Lot 115
  • 115

Luis Meléndez

200,000 - 300,000 USD
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  • Luis Meléndez
  • Still Life with Peaches, Pears and Grapes
  • oil on canvas


Private Collection, Spain;
With Derek Johns, Ltd., London;
Anonymous sale, New York, Sotheby's, January 27, 2005, lot 197 (unsold at an estimate of $750,000 - 950,000).


Stockholm, National Museum, Fran El Greco till Dali, Dialog med spanskt maleri, February 27 - May 18, 2003.


P. Cherry, Luis Meléndez, Still Life Painter, Madrid 2006, p. 508, reproduced, p. 548, cat. no. 128.


The following condition report has been provided by Simon Parkes of Simon Parkes Art Conservation, Inc. 502 East 74th St. New York, NY 212-734-3920, simonparkes@msn.com , an independent restorer who is not an employee of Sotheby's. This painting is in beautiful condition. The canvas is not lined. The tacking edges are still intact and have been reinforced to allow for proper stretching. The paint layer has been varnished and retouched. It is tempting to think that the painting is still under a layer of dirt, however no damage has ever been done during cleaning and so any further attempts at cleaning should be carefully applied.
"This lot is offered for sale subject to Sotheby's Conditions of Business, which are available on request and printed in Sotheby's sale catalogues. The independent reports contained in this document are provided for prospective bidders' information only and without warranty by Sotheby's or the Seller."

Catalogue Note

This is a relatively early work by the greatest Spanish still life painter of the 18th century, Luis Meléndez. It can be dated circa 1765, when in the absence of continued Royal patronage the artist turned to still life painting in order to make a living. Although an early work, it is painted entirely within the artist's own personal and distinctive style and bears all of the characteristics for which Meléndez is today ranked among the finest still life painters of the 18th century. 

Meléndez's earliest still lifes can be dated circa 1759-60, and their production appears to have been the result of a series of events during the artist's early years. Having trained under his father Francisco Antonio Meléndez (1682 - 1752), Luis became one of the first students to join the Royal Academy of Painting in Madrid, which was founded in 1744 and would later become the Academia de Bellas Artes de San Fernando (in 1753). He rapidly excelled in drawing and his prodigious talent is clearly demonstrated in his remarkably assured Self-Portrait of 1746, today in the Musée du Louvre, Paris (see E. Tufts, Luis Meléndez, Columbia 1985, p. 151, reproduced plate 1). Following a quarrel between his father and the director of the Academy, Giovanni Domenico Olivieri, on 15th June 1748 however, Luis was expelled from the Academy and as a result travelled to Rome to complete his artistic training. In 1753 he returned to Madrid to assist in a Royal commission to illuminate a new set of choir books for the Royal Chapel, to replace those lost in the fire of the Alcazar in 1734. On completion of the commission for King Charles III, Meléndez made a number of petitions for further work at the court, but on each occasion was turned down, probably on account of the Royal court's pressing requirement for painters working as large-scale decorators to adorn the walls of the new Palacio Real (such as Corrado Giaquinto), as well as established portrait painters to commemorate the accession of Charles III in 1759. In the absence of further work at court, Meléndez turned to still life painting, his remarkable talent for which had already been alluded to in his exquisite treatment of inanimate objects in his illuminated choir books.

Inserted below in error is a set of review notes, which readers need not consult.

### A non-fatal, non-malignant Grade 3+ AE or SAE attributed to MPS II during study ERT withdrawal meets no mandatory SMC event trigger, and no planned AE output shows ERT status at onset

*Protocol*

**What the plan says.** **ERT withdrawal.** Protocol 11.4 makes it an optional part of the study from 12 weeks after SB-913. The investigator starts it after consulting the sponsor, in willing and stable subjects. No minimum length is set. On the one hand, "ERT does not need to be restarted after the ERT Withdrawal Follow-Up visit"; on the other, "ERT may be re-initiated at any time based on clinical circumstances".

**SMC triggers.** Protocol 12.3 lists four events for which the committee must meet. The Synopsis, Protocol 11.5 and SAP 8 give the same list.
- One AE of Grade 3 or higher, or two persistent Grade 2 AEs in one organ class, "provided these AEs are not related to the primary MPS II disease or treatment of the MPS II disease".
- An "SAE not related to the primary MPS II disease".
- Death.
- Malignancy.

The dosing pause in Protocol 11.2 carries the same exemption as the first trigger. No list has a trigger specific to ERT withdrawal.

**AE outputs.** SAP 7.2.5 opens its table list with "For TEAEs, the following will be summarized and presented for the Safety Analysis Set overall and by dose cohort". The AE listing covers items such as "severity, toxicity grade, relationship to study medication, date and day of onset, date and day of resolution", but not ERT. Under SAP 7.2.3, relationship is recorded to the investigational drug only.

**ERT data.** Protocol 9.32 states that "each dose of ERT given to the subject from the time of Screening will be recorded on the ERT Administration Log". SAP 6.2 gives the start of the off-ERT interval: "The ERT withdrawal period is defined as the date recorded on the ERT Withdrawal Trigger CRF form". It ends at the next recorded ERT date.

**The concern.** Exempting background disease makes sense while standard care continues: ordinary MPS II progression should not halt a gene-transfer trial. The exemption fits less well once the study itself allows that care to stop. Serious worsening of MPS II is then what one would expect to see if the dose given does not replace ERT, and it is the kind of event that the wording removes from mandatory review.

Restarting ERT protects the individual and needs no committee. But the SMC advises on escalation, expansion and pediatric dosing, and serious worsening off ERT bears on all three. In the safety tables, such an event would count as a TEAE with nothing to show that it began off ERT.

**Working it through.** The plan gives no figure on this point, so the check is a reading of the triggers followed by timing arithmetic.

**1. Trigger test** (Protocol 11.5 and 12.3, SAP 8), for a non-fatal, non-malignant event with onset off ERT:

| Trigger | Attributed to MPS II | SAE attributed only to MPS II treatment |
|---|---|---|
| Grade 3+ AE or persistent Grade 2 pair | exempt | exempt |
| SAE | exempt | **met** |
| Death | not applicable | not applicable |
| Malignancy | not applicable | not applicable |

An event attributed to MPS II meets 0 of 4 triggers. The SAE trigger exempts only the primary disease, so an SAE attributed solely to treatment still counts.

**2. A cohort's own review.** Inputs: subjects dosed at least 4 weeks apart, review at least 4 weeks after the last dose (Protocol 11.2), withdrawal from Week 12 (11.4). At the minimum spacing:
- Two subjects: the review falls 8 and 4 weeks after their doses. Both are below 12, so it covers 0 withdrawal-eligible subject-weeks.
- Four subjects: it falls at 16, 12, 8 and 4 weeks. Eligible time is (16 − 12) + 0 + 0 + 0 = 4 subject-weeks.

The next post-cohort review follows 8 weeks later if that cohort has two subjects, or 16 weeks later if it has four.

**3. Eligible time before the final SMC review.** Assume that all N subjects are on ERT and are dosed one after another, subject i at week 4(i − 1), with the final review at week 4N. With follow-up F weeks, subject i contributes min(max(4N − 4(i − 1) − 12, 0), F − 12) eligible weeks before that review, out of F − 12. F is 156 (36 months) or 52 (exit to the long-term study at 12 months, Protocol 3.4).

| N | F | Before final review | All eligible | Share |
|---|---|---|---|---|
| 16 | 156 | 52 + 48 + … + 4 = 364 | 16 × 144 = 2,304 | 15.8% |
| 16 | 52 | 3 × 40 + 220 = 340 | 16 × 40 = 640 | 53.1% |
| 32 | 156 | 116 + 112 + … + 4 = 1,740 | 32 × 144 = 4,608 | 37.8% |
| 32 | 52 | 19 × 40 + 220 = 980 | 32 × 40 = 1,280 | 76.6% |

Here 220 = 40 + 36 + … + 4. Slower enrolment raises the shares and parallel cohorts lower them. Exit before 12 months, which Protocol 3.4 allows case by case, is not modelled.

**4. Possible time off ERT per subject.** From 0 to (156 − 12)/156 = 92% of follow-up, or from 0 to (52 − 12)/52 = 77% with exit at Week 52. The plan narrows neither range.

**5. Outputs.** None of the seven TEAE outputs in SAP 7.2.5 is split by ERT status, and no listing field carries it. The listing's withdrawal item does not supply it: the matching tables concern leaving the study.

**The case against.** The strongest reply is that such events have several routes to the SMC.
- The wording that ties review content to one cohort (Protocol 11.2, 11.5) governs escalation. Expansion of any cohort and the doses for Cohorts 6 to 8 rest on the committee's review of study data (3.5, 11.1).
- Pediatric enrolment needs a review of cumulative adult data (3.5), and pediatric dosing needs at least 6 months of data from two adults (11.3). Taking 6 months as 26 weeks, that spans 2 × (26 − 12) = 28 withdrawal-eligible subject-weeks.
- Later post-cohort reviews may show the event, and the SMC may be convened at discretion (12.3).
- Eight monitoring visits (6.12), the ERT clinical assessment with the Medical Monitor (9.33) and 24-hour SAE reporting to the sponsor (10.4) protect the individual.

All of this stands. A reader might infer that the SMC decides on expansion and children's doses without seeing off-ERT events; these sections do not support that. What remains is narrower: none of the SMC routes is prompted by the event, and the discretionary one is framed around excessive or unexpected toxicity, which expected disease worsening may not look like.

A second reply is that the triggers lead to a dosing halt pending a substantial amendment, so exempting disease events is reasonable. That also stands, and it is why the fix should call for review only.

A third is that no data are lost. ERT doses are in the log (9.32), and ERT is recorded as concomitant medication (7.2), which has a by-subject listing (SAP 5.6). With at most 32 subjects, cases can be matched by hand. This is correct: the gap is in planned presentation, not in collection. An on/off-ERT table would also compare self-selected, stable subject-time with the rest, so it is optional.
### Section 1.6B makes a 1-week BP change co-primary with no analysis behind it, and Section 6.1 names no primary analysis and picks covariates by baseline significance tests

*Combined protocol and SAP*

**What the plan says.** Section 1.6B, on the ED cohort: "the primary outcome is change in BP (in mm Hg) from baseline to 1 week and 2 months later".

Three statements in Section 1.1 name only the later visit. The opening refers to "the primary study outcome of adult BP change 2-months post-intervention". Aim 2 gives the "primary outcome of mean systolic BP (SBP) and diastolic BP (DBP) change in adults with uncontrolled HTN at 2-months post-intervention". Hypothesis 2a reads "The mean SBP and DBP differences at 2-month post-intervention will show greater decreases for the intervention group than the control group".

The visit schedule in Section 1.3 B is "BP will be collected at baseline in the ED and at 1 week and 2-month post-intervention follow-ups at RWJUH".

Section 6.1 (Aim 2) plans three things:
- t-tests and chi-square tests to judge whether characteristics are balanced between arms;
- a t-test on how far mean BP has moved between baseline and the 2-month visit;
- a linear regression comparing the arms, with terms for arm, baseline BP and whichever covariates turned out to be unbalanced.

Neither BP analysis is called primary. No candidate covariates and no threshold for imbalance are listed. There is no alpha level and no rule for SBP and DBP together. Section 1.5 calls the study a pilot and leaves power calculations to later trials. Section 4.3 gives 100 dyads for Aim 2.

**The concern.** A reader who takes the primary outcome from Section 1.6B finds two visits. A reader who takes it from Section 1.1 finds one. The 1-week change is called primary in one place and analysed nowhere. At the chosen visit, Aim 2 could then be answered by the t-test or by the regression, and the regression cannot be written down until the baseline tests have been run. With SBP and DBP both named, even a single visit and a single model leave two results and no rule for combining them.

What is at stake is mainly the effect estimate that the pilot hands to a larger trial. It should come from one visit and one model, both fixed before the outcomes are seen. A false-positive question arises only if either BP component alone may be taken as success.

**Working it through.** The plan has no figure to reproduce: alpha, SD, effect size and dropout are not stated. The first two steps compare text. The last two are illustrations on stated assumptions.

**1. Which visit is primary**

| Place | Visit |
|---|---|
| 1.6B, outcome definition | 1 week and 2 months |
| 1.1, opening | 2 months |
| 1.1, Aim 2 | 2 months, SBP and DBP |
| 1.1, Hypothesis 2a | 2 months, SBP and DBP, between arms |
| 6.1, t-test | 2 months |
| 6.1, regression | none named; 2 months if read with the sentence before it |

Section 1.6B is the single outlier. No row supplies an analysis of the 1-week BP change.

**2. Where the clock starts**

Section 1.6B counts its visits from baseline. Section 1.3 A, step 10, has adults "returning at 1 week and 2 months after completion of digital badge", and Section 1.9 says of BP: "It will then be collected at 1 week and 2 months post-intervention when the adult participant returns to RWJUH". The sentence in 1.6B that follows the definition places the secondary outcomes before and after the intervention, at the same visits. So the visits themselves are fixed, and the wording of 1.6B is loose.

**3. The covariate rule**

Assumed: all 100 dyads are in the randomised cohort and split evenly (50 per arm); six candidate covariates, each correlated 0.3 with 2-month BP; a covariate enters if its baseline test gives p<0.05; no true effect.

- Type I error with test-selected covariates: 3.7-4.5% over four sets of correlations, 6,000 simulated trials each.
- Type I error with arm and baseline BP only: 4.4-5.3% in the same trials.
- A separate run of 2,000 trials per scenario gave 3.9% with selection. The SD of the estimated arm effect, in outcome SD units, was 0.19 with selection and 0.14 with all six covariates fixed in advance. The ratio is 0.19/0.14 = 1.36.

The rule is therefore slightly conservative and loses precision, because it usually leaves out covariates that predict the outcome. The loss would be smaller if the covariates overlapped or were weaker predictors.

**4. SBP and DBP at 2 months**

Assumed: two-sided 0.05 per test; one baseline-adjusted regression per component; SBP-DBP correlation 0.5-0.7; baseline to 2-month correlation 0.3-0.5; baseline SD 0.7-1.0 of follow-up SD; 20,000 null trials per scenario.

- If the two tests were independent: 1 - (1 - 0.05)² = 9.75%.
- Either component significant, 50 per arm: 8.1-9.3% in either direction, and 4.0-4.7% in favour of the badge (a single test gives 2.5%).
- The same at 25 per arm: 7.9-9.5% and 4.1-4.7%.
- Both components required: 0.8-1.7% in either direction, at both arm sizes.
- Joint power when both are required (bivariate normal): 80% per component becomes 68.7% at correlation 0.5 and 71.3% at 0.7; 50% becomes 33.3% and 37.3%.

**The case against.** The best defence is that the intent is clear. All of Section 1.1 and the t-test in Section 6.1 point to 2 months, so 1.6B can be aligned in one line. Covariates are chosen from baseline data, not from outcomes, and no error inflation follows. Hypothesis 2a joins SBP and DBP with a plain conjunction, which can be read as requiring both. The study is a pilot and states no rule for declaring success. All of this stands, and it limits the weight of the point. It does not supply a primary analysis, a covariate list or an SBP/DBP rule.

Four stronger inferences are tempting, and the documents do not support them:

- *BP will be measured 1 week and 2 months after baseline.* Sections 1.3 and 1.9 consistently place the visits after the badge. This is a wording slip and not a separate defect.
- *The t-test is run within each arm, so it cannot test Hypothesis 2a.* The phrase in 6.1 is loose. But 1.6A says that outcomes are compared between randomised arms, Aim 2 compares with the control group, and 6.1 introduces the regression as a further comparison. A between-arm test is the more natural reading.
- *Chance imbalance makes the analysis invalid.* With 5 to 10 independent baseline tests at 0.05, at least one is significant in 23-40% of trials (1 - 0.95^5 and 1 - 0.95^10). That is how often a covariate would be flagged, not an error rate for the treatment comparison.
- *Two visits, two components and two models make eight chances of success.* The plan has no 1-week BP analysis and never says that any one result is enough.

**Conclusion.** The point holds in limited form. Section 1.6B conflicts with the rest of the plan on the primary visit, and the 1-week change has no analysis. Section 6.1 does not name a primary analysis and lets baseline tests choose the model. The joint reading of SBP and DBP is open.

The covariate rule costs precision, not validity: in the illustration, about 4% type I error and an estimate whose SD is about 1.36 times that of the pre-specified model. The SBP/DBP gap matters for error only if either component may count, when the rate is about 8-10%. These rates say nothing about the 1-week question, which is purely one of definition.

The composition of the present work is dominated by the pile of pears, their volumetric forms rendered with subtle shifts of color and light, which both define the forms of the objects and describe the texture of their surfaces. The artist's fascination with the juxtaposition of textures (reminiscent of the work of the great Diego de Silva y Velazquez) is manifested in the inclusion in the corners of the foreground of the ceramic pot and plum, and the terracotta jug in the left background, which each provide differing surfaces to reveal the full range of the artist's skill and repertoire. The harmonious and balanced coloring of the scene is achieved through the interspersal among the mass of orange peaches of the soft green tones of the pears, which are configured to draw the eye across the entire composition, and thereby animate the scene.